The Skinny on Spark Plugs
Wake up, Sparky! Here's everything you need to know about spark plugs courtesy of our resident engine and supercharger expert!
Whether you have a forced induction unit installed on your engine, or are just running a naturally aspirated setup, the performance of your vehicle is greatly enhanced (or inhibited) by your spark plugs. The type of spark plugs that you have, the condition that they are in and the current gap at which they are set all have a detrimental effect on the drivability of your application and the performance of your vehicle. Gone are the days of the magical, "one-type-fixes-all" spark plugs.
Let's Get Technical
The raging debate seems to be platinum vs. copper vs. conventional style spark plugs and which one is better. Keep in mind that there is not one universal answer or truth to this inquiry. Rather, your specific application should determine the type of spark plugs that you use. A few examples follow:
Most new vehicles come standard with platinum spark plugs. These are OEM parts and are designed to work great on a naturally aspirated setup. When supercharging your engine, you should look to purchase a set of OEM spark plugs that are 1-2 heat ranges cooler than stock. (As an example, a 1996 Mustang Cobra comes factory direct with platinum spark plugs. When supercharging, you should look for a set of Motorcraft or Autolite spark plugs that run 1 heat range cooler than stock). The OEM platinum spark plugs work great up to 10-13 psi in most boosted applications. Once your application runs above 10-13 psi of boost (more of a race-style application), you want to consider switching to a more conventional non-resistor set of spark plugs.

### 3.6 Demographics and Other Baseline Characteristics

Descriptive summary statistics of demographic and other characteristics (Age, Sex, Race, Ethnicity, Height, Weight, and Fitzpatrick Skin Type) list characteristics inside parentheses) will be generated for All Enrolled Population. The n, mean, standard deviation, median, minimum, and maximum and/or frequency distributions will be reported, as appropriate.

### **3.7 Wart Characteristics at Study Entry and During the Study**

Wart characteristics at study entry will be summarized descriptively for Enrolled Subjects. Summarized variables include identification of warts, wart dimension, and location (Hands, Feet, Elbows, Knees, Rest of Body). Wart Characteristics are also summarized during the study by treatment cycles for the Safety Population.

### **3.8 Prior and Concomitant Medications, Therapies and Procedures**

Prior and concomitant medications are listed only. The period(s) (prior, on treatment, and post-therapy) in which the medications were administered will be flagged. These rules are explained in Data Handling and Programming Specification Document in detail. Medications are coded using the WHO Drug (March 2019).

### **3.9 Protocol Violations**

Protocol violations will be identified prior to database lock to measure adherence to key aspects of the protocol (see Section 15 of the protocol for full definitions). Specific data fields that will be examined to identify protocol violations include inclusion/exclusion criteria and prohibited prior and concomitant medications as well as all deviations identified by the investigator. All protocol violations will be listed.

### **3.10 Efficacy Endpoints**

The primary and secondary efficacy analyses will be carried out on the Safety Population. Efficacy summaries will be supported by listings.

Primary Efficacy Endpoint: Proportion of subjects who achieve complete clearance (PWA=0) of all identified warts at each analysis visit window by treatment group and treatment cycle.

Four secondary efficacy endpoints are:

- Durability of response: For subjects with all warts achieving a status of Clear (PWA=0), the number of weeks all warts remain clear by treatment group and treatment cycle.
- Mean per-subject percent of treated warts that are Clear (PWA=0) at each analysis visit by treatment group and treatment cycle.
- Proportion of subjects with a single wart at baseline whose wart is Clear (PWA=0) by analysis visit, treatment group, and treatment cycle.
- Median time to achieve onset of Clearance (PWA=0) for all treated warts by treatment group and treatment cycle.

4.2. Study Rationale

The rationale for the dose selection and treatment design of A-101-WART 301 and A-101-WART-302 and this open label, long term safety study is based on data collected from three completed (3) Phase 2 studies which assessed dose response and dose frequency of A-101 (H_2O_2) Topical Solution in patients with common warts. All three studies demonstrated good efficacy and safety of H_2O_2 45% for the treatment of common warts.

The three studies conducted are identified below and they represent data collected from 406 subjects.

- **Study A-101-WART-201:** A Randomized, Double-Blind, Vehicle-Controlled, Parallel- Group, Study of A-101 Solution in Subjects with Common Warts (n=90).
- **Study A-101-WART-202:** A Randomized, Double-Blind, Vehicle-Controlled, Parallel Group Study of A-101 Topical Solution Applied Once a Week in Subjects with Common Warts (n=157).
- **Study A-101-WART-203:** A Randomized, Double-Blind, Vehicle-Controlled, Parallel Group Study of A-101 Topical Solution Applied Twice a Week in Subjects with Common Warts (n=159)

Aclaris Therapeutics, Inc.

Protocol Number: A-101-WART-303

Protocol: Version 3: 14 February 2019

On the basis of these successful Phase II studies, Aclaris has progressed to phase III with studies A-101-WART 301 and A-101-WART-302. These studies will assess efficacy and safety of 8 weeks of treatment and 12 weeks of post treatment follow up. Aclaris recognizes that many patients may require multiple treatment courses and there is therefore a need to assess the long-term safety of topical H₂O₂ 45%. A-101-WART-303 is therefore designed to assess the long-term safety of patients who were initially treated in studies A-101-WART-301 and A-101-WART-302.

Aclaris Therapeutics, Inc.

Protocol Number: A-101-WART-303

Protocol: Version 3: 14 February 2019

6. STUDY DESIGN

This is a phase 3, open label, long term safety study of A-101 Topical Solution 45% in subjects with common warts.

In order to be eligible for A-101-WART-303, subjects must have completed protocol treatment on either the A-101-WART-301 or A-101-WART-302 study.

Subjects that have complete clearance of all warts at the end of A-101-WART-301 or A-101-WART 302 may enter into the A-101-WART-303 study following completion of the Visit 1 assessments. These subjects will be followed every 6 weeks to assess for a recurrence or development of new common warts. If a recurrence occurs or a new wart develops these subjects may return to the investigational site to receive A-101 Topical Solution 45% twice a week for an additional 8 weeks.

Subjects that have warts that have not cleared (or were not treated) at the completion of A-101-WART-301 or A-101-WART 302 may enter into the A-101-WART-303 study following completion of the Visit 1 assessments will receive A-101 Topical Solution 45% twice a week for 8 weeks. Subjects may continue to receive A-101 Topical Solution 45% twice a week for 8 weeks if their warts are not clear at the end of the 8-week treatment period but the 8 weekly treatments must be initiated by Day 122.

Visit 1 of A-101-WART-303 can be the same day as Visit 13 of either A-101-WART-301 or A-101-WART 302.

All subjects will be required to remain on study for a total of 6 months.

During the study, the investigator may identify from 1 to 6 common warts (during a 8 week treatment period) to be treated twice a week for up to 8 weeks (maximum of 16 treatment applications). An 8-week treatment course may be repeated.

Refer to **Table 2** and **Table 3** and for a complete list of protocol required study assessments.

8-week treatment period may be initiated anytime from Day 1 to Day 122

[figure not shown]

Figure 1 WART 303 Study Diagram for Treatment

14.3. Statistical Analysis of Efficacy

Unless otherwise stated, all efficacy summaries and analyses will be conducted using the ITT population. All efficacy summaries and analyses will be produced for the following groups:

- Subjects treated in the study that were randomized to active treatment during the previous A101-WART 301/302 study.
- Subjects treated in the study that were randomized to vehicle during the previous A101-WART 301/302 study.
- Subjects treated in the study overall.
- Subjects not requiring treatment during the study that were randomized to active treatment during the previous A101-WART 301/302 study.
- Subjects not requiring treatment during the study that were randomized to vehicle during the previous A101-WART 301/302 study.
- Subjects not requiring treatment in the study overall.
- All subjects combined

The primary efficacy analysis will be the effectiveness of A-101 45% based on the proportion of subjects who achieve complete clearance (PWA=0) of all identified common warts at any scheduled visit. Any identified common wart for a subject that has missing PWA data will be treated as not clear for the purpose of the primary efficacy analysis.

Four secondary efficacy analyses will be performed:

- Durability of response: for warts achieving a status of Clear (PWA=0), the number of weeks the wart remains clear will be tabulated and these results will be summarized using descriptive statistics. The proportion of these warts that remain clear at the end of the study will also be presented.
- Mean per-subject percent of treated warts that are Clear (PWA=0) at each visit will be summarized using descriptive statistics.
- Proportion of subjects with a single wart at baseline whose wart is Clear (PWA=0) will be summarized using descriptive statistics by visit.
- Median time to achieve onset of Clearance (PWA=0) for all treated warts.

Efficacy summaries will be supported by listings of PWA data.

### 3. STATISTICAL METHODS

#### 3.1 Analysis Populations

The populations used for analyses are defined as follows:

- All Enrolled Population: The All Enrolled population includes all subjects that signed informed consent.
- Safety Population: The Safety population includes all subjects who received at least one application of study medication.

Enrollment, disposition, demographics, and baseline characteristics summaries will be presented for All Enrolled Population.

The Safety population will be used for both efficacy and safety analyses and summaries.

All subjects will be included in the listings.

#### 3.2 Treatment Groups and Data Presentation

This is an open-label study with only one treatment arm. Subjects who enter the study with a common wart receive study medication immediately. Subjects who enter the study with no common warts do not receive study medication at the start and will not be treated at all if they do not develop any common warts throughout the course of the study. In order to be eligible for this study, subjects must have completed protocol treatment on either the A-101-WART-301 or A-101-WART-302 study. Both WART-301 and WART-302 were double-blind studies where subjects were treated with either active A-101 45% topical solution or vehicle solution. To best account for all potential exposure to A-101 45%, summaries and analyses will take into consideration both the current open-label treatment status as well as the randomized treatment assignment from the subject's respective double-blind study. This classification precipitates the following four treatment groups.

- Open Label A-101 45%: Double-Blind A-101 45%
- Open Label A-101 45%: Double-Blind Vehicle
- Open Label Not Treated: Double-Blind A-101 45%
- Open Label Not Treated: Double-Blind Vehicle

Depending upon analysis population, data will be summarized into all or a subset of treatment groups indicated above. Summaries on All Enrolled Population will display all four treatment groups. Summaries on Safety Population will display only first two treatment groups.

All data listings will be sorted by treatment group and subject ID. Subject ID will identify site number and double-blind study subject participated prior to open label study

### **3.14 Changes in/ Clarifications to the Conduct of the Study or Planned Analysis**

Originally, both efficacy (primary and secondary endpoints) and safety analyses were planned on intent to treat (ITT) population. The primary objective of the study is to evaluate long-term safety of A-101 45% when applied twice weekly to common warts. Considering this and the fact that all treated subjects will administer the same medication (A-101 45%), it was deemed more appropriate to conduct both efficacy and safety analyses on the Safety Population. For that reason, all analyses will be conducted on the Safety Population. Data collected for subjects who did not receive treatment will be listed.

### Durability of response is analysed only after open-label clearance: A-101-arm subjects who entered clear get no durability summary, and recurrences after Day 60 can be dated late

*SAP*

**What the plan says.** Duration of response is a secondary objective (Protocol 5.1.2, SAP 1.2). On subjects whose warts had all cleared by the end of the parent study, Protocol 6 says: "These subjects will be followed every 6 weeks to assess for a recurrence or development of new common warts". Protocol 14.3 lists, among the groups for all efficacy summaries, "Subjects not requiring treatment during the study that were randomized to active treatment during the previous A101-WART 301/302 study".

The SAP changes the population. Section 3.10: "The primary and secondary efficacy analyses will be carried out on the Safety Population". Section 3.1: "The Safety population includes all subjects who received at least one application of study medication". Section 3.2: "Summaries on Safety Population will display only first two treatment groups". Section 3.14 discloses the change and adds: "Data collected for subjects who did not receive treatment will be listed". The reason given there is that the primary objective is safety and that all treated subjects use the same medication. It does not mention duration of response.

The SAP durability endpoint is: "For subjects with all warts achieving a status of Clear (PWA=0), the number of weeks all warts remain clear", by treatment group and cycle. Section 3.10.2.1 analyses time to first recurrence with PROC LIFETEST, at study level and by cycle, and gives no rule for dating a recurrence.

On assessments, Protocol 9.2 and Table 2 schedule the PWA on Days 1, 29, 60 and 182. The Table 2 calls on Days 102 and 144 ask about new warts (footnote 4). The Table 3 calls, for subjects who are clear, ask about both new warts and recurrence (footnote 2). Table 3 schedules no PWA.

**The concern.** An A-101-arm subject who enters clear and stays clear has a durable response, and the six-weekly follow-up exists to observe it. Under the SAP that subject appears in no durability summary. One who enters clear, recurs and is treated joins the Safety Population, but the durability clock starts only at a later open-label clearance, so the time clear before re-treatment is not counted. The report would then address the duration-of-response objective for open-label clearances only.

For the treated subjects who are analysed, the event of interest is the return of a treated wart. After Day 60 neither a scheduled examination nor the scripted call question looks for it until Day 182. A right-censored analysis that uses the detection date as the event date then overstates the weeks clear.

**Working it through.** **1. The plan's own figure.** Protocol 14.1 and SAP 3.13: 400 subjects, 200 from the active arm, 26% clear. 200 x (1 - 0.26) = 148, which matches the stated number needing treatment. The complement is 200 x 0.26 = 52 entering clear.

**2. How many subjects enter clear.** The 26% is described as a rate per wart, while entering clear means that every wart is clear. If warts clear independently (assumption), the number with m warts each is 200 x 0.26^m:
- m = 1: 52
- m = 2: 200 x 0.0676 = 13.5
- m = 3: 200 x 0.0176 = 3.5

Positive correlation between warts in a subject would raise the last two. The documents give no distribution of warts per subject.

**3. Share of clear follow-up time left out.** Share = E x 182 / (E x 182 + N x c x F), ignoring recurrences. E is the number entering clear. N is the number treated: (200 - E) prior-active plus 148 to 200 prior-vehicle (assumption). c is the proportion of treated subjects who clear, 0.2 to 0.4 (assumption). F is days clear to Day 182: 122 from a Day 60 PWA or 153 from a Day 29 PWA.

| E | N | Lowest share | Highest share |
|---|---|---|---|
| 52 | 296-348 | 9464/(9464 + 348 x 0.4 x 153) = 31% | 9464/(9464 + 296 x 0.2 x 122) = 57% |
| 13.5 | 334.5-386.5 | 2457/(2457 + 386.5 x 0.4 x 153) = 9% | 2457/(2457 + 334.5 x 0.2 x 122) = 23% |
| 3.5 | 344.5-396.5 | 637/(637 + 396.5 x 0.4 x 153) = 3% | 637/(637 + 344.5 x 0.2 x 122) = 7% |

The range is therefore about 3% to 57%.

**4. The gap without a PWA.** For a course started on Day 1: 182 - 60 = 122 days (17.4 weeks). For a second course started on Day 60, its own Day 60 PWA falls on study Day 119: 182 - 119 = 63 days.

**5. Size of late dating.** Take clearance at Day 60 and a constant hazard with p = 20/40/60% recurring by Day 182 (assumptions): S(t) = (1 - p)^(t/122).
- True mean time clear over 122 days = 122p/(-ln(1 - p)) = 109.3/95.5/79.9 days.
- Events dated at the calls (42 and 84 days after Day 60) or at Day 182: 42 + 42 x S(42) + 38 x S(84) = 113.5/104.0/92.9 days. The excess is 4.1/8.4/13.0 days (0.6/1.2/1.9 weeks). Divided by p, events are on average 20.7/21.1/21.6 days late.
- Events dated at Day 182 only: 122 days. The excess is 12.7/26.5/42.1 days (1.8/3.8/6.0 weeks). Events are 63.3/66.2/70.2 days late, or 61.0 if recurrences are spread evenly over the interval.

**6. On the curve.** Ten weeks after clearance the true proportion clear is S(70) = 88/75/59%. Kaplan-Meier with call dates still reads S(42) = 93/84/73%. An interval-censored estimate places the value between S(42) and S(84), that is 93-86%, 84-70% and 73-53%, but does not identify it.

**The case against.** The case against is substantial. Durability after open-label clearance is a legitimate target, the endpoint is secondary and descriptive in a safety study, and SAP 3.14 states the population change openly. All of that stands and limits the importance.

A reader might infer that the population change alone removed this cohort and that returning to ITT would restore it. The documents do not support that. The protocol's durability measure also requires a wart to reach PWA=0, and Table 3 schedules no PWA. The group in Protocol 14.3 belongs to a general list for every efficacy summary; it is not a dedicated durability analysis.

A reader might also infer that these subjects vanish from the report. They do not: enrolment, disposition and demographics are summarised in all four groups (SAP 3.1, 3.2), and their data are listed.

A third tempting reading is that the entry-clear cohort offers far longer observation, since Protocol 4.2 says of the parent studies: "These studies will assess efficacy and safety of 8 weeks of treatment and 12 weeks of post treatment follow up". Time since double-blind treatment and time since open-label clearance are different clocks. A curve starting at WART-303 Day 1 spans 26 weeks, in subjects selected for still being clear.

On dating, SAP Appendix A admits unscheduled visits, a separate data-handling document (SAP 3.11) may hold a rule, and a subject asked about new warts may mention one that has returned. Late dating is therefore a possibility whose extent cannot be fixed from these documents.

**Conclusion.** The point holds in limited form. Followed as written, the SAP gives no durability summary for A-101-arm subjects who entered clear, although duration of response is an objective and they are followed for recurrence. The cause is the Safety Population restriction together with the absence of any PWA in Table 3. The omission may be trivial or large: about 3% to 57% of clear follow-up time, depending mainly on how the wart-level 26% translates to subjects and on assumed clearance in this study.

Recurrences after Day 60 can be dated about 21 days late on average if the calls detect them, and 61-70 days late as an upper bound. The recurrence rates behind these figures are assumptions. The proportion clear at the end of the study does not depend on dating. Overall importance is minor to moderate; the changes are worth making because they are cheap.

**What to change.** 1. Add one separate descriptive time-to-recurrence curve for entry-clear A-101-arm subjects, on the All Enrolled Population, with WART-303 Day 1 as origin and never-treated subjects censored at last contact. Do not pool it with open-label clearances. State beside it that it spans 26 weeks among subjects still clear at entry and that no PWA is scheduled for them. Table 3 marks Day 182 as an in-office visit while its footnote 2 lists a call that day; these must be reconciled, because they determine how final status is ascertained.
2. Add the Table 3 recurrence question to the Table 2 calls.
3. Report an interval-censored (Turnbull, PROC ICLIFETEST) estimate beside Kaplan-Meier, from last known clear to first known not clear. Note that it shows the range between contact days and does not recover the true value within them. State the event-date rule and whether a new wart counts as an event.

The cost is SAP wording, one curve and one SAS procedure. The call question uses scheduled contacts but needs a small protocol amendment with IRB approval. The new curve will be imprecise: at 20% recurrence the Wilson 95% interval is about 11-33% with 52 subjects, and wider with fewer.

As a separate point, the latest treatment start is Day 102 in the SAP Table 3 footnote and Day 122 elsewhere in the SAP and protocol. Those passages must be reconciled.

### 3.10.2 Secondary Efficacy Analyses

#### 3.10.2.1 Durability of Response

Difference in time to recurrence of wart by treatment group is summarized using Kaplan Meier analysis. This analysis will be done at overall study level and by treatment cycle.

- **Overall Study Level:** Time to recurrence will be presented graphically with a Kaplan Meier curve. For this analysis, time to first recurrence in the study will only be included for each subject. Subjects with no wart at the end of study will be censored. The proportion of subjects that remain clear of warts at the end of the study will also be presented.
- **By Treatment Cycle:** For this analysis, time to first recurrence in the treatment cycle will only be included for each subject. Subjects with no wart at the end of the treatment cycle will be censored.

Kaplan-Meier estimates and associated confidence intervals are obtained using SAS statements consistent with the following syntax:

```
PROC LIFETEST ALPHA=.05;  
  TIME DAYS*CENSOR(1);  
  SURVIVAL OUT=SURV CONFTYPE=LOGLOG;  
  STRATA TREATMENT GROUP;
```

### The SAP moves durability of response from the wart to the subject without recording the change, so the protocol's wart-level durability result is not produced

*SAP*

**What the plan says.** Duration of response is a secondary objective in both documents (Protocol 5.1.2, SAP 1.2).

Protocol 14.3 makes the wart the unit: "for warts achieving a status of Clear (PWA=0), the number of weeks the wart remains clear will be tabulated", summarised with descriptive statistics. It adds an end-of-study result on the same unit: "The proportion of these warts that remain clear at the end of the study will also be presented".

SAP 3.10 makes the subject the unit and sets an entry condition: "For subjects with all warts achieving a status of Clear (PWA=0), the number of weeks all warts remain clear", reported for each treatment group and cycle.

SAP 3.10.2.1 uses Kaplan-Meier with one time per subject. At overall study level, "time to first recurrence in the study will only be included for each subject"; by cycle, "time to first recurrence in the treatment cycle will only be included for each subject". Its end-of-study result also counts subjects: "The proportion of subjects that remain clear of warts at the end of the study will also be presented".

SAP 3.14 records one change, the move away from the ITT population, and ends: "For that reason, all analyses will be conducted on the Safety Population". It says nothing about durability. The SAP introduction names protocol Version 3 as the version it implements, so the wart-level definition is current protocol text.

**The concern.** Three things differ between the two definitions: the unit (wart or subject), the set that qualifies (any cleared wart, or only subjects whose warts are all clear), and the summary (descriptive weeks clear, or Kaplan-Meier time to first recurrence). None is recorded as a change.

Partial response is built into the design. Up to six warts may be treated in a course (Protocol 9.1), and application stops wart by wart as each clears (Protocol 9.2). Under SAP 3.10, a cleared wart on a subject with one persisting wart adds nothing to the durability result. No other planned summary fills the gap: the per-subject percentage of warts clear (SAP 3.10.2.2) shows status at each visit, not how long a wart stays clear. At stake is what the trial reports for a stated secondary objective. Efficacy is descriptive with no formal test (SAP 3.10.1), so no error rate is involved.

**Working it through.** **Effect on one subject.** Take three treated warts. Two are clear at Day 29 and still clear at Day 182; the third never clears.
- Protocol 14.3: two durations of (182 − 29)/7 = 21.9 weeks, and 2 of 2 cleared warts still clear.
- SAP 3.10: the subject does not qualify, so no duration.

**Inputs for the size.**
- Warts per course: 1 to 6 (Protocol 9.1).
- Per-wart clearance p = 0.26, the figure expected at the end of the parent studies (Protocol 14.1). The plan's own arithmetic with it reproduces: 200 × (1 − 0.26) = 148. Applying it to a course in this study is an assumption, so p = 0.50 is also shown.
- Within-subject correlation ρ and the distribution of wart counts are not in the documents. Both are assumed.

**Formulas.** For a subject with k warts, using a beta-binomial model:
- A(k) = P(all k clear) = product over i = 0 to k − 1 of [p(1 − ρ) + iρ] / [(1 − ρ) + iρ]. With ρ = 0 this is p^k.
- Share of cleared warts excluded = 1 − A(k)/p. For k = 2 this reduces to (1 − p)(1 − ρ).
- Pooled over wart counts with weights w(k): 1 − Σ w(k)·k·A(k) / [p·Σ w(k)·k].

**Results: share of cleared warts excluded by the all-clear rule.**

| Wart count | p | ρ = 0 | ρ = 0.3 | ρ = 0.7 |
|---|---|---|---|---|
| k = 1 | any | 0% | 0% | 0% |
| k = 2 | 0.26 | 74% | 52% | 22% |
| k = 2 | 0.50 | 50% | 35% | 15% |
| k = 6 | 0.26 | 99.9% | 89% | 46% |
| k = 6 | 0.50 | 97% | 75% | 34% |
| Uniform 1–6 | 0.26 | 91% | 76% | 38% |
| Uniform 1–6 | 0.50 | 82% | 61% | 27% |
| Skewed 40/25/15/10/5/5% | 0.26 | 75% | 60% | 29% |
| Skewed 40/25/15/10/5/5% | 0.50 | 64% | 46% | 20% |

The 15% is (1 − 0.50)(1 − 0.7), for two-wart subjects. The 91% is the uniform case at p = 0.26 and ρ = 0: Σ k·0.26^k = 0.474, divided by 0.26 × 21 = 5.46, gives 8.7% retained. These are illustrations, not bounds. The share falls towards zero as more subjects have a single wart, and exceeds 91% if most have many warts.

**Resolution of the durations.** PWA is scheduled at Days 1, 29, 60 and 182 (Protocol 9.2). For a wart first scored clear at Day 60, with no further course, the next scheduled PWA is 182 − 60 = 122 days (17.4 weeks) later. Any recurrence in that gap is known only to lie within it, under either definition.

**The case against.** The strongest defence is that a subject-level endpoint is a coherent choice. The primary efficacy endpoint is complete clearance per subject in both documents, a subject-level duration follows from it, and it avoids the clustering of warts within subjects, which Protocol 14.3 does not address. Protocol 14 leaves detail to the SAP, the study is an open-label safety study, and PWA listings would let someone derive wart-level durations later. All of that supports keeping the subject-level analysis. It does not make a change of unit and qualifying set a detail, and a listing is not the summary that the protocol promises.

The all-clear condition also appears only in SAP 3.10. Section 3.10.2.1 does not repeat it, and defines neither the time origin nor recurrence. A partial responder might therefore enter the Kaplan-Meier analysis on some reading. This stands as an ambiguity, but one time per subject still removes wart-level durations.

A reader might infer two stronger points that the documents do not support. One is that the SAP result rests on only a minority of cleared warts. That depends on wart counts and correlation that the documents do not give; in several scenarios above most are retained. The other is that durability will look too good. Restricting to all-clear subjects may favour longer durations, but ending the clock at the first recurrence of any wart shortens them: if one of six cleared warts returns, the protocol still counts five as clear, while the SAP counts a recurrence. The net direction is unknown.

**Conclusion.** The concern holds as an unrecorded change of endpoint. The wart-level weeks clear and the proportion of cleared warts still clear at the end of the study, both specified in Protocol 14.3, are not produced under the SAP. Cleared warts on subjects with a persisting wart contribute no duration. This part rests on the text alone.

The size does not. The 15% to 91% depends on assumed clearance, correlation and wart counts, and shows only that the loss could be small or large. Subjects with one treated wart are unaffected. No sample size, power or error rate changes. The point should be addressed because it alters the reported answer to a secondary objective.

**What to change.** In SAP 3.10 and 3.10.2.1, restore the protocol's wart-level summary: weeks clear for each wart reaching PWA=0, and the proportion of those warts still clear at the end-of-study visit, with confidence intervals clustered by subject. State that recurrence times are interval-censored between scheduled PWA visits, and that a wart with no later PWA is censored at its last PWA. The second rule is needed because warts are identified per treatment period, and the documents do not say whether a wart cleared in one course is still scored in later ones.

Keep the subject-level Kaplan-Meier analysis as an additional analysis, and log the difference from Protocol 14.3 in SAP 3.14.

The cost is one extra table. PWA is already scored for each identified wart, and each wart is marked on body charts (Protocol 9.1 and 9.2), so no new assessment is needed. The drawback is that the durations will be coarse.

In a racing environment, there are generally no emissions standards and an excessive amount of fuel present. This environment can cause spark blowout if you are not using the appropriate setup. Platinum spark plugs are not recommended in this situation because, more often than not, spark blowout will occur due to the fact that the tip surfaces of a platinum spark plug is not large enough to make a good conductor in a rich, super high compression environment. Standard type spark plugs provide plenty of surface area for the spark to conduct under such conditions. Therefore a conventional non-resistor spark plug is recommended because it has a larger surface area that will allow the spark to occur.